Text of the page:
Polio was eradicated in the U.S. in 1979, just 24 years after the introduction of the first polio vaccine. After that, visitors periodically brought individual polio cases from other countries, but high U.S. vaccination rates and vigilant public health responses prevented outbreaks.
Something like that seemed to happen in New York state in June, although this case had an important twist. A young patient came down with paralytic polio. But his illness was part of a larger “silent” polio outbreak in which most people were asymptomatic. The outbreak was not caused by the “wild” version of the disease that used to disable an average of 34,000 Americans per year in the late 1940s, according to the Centers for Disease Control and Prevention. Ironically, a polio vaccine helped trigger this outbreak.
There are two types of polio vaccine: The one used in the U.S. operates with a “killed” virus; many other countries use a vaccine with a weakened “live” virus, which can cause disease in rare cases, says San Antonio infectious disease specialist Charles Lerner, MD. That’s not a threat to people who are vaccinated. But in largely unvaccinated populations – like the one where the New York outbreak took place – people are in danger.
“Presumably, this began with somebody who received live polio virus vaccine and then came to the United States and began infecting other [unvaccinated] people,” he said.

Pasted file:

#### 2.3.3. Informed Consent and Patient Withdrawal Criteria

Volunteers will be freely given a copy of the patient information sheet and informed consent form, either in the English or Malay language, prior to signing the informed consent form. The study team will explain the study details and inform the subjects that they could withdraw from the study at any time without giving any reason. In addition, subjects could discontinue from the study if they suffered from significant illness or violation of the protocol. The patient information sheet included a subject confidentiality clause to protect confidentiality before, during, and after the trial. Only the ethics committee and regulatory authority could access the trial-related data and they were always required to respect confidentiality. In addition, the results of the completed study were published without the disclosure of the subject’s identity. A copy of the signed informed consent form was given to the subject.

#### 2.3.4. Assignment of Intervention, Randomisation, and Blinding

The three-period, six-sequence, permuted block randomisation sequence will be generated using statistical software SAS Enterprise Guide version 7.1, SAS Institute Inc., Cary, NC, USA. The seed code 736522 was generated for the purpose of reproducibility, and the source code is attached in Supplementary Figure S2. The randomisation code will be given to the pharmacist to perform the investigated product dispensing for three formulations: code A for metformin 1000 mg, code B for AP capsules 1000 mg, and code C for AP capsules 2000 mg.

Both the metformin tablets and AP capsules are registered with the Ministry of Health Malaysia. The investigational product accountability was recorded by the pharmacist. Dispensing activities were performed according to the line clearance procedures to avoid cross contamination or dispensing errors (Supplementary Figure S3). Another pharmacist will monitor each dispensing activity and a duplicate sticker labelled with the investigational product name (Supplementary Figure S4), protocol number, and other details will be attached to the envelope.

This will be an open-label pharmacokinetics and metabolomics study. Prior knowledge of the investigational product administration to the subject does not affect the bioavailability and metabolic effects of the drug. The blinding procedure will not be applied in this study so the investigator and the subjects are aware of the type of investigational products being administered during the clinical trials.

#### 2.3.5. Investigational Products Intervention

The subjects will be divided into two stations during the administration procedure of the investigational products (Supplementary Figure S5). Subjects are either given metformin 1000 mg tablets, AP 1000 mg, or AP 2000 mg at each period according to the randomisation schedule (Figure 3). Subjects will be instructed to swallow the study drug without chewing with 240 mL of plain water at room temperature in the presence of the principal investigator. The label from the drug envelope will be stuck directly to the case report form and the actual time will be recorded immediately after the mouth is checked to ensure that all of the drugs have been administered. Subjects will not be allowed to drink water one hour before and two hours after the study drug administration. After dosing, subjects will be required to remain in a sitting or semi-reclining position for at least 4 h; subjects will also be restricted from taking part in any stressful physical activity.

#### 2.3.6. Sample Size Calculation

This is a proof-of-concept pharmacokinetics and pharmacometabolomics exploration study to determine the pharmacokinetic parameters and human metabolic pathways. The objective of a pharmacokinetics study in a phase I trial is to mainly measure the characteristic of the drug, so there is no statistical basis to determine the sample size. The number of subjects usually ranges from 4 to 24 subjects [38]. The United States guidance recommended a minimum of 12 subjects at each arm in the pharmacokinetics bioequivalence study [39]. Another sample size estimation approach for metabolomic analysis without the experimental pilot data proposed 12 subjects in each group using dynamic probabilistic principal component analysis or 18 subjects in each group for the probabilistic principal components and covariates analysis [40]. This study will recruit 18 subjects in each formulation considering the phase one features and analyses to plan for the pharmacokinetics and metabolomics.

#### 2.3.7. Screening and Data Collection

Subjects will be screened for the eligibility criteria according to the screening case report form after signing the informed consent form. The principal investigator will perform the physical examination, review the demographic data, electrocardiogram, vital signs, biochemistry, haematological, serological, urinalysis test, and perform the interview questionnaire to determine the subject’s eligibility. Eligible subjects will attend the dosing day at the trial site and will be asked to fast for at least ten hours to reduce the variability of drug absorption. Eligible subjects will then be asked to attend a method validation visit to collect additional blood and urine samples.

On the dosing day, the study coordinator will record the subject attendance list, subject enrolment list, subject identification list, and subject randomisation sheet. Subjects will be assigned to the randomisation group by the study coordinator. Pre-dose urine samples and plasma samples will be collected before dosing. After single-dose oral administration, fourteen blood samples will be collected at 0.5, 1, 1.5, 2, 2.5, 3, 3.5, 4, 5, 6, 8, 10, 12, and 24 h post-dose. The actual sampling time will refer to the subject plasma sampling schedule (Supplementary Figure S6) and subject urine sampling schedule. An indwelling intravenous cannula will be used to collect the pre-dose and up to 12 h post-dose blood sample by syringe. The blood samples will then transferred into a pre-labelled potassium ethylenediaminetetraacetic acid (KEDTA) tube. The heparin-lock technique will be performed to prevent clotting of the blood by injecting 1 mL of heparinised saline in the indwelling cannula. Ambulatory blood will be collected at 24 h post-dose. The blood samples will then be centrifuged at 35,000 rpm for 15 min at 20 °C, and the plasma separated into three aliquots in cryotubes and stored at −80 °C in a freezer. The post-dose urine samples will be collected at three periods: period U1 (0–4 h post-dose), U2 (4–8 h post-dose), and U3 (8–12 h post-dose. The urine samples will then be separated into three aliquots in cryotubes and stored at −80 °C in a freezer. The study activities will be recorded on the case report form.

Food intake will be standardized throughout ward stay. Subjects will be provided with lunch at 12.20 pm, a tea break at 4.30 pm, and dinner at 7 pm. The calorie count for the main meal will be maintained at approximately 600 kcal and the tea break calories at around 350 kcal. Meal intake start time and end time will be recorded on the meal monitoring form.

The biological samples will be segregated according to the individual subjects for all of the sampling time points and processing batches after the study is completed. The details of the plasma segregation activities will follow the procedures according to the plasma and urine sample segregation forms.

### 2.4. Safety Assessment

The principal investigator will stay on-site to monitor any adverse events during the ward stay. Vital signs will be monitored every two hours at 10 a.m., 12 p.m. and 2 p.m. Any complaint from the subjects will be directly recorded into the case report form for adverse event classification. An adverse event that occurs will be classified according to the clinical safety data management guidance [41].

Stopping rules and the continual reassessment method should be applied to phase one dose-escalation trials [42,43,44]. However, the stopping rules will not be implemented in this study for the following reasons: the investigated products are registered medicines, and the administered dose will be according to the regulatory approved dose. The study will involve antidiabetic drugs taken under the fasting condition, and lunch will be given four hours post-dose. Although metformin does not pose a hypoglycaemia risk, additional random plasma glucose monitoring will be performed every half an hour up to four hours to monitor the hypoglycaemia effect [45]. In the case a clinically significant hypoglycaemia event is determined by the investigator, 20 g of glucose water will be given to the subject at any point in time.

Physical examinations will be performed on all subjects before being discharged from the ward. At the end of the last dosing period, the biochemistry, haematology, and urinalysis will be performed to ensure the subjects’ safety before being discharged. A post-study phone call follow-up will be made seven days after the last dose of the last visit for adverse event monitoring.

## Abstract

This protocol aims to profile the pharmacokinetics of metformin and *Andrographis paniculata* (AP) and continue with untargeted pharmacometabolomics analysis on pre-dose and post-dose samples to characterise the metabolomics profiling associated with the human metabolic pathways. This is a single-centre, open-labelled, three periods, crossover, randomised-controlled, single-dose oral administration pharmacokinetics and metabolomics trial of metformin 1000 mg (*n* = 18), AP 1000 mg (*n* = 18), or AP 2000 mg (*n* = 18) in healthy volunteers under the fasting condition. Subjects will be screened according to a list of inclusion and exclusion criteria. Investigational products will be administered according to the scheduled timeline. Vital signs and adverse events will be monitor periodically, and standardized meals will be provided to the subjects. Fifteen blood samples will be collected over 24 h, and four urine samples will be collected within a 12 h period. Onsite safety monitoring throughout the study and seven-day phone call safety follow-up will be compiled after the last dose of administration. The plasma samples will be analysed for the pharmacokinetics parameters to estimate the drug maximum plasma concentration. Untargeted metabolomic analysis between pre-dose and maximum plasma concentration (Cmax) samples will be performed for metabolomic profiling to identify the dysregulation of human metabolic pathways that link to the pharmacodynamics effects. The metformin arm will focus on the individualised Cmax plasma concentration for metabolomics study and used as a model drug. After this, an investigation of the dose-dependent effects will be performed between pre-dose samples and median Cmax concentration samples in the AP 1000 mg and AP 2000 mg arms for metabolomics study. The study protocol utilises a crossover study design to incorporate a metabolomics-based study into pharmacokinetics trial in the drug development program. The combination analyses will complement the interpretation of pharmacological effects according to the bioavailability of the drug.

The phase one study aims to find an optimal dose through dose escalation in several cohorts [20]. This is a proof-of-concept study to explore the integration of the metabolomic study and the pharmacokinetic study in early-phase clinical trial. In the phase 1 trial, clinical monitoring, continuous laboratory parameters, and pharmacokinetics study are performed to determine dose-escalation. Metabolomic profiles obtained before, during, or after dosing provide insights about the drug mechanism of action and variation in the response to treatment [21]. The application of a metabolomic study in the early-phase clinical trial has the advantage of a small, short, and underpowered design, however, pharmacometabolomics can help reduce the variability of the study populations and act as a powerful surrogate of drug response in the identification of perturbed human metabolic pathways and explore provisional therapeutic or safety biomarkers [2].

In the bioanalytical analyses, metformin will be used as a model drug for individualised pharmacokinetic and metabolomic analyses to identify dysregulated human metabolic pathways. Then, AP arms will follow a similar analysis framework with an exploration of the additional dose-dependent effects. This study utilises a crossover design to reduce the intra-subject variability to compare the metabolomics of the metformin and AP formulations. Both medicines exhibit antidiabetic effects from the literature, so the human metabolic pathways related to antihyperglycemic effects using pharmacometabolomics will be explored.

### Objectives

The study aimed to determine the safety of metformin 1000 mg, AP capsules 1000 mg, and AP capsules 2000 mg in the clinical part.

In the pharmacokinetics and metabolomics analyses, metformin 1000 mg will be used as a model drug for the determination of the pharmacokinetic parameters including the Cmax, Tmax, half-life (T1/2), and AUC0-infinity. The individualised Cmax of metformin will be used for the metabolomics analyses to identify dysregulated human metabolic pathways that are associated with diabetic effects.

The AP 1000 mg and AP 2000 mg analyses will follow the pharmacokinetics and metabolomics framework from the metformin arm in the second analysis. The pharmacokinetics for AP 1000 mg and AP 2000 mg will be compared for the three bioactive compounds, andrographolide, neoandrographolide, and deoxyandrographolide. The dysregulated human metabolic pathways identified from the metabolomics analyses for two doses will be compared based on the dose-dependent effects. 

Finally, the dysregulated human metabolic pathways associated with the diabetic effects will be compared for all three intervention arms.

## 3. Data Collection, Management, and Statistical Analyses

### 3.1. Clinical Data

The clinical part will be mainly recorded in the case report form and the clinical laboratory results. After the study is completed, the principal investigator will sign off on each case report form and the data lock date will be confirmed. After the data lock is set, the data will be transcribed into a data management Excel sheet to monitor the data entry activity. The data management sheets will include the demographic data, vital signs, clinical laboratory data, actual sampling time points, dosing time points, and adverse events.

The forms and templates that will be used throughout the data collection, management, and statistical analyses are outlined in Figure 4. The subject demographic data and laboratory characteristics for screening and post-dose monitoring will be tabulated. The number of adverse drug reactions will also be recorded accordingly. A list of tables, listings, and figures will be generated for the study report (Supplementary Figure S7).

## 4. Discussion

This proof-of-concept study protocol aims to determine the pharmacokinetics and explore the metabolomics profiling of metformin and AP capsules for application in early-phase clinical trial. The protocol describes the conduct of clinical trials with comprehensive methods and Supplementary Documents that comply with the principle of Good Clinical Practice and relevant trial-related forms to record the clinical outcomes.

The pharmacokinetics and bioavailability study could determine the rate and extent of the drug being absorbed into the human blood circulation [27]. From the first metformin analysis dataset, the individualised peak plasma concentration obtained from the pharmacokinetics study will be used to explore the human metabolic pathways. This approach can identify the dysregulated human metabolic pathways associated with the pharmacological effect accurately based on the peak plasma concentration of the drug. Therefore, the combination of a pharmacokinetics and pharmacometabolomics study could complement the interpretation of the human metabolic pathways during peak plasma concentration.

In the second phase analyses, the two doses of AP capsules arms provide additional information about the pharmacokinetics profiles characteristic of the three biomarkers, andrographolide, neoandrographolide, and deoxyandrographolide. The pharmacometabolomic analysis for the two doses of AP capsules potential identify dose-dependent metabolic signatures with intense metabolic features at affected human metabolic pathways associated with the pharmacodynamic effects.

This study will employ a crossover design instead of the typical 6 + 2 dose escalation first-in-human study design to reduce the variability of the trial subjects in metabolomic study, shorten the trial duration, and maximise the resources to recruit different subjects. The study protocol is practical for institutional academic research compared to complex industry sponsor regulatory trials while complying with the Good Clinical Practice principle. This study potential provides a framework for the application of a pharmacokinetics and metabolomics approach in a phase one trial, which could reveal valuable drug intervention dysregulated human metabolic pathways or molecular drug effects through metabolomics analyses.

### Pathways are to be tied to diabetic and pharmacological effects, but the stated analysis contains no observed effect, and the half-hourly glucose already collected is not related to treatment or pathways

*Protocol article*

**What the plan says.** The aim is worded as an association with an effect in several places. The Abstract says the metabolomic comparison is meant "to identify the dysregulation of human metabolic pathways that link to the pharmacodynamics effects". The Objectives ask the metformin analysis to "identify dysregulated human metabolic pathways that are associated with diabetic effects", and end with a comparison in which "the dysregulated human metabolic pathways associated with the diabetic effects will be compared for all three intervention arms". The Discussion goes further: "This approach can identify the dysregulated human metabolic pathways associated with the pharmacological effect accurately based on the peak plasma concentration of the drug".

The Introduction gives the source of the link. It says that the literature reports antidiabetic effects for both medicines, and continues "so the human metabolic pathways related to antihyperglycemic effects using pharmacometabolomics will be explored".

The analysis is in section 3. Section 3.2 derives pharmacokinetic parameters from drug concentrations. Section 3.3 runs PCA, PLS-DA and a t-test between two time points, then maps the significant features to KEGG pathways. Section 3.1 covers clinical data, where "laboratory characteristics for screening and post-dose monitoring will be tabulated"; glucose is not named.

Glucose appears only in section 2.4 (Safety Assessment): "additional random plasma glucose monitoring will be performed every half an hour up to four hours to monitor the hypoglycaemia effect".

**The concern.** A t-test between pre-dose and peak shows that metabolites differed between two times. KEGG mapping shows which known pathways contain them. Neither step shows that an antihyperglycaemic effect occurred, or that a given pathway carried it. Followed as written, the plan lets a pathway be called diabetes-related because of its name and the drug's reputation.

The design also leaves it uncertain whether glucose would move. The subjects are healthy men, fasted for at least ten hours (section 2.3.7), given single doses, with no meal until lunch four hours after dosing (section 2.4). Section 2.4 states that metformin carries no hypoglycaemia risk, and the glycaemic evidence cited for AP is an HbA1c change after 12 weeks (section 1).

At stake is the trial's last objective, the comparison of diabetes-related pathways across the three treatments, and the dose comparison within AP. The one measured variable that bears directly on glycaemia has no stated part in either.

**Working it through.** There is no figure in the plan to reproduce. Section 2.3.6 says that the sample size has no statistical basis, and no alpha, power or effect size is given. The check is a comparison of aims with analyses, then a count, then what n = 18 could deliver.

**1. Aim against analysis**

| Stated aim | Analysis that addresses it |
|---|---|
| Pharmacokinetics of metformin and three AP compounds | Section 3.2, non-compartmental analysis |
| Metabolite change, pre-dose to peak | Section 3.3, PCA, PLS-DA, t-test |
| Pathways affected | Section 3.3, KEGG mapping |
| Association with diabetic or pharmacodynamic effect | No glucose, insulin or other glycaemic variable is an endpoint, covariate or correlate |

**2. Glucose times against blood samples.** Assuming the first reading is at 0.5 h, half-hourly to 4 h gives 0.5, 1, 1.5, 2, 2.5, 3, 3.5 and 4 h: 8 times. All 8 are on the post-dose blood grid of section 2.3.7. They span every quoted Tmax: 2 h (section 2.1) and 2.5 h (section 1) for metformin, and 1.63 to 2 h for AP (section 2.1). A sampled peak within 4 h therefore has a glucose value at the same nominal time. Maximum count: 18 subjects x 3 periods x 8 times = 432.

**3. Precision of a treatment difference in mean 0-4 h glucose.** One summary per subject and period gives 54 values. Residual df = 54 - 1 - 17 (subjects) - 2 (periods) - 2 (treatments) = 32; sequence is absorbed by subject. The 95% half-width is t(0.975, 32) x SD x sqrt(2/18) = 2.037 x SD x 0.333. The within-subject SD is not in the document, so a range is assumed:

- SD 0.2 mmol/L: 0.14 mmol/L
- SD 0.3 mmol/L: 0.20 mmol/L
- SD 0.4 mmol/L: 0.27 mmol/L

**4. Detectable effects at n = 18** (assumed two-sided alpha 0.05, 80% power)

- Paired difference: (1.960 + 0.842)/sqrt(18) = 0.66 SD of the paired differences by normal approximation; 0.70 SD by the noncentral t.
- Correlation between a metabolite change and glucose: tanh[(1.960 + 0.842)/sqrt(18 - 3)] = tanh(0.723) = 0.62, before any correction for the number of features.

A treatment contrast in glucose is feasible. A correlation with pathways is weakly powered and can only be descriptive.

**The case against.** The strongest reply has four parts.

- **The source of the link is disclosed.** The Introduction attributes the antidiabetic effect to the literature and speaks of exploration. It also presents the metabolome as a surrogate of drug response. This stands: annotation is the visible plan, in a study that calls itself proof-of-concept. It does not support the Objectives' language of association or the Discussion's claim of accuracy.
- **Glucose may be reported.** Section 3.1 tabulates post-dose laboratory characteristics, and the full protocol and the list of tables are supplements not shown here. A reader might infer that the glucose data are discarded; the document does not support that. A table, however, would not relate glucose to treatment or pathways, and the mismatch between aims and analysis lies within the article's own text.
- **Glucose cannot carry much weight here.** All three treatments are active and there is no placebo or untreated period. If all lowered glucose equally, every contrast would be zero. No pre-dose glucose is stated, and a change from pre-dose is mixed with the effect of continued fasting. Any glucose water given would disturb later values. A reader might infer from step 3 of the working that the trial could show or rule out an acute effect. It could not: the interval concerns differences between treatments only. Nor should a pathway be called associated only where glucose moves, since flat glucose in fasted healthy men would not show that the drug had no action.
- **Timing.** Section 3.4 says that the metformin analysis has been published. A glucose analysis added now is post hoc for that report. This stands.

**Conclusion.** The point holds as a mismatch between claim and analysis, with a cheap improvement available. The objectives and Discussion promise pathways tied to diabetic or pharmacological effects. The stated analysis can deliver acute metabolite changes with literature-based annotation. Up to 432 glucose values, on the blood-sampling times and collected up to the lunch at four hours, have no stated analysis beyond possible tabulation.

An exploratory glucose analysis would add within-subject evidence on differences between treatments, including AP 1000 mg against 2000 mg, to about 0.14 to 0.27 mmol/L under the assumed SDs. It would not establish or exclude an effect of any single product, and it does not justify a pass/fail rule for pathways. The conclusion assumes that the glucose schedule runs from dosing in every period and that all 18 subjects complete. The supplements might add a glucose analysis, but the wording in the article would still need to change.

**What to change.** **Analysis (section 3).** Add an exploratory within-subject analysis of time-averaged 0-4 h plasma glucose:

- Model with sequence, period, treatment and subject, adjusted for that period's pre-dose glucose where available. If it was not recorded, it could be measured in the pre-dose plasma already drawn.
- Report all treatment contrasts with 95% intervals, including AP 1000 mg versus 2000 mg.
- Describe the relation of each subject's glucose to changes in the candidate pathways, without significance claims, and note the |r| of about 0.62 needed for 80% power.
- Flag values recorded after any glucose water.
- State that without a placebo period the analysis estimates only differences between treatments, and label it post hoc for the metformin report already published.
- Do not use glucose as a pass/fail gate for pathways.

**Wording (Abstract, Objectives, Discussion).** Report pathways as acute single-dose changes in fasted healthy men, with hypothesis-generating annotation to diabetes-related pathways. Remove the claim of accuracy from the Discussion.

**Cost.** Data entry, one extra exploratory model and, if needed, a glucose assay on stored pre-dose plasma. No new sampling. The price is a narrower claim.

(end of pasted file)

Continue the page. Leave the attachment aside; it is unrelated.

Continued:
Since 2000, the U.S. has used the three-dose killed-virus vaccine in part because the live-virus vaccine poses a slightly higher risk, Dr. Lerner says. But other countries use the live virus vaccine because it only requires a single dose that’s swallowed.
“Giving a drop in a baby’s mouth is a lot simpler than three injections staggered over several months,” Dr. Lerner said.
While the risk of illness from the live virus vaccine must be taken seriously, it pales in comparison with the risk of not getting vaccinated for polio, Dr. Lerner says. New York would not have seen an outbreak if that region’s vaccination rates had been higher. Promoting vaccination is the only way physicians can prevent the horrors polio once routinely inflicted on young people.
“I’m old enough to have treated [polio patients] in artificial lungs,” Dr. Lerner said. “Imagine yourself encased in a tube with a tight collar around your neck and you can’t breathe. [The machine] breathes for you. … And that’s the rest of your life.”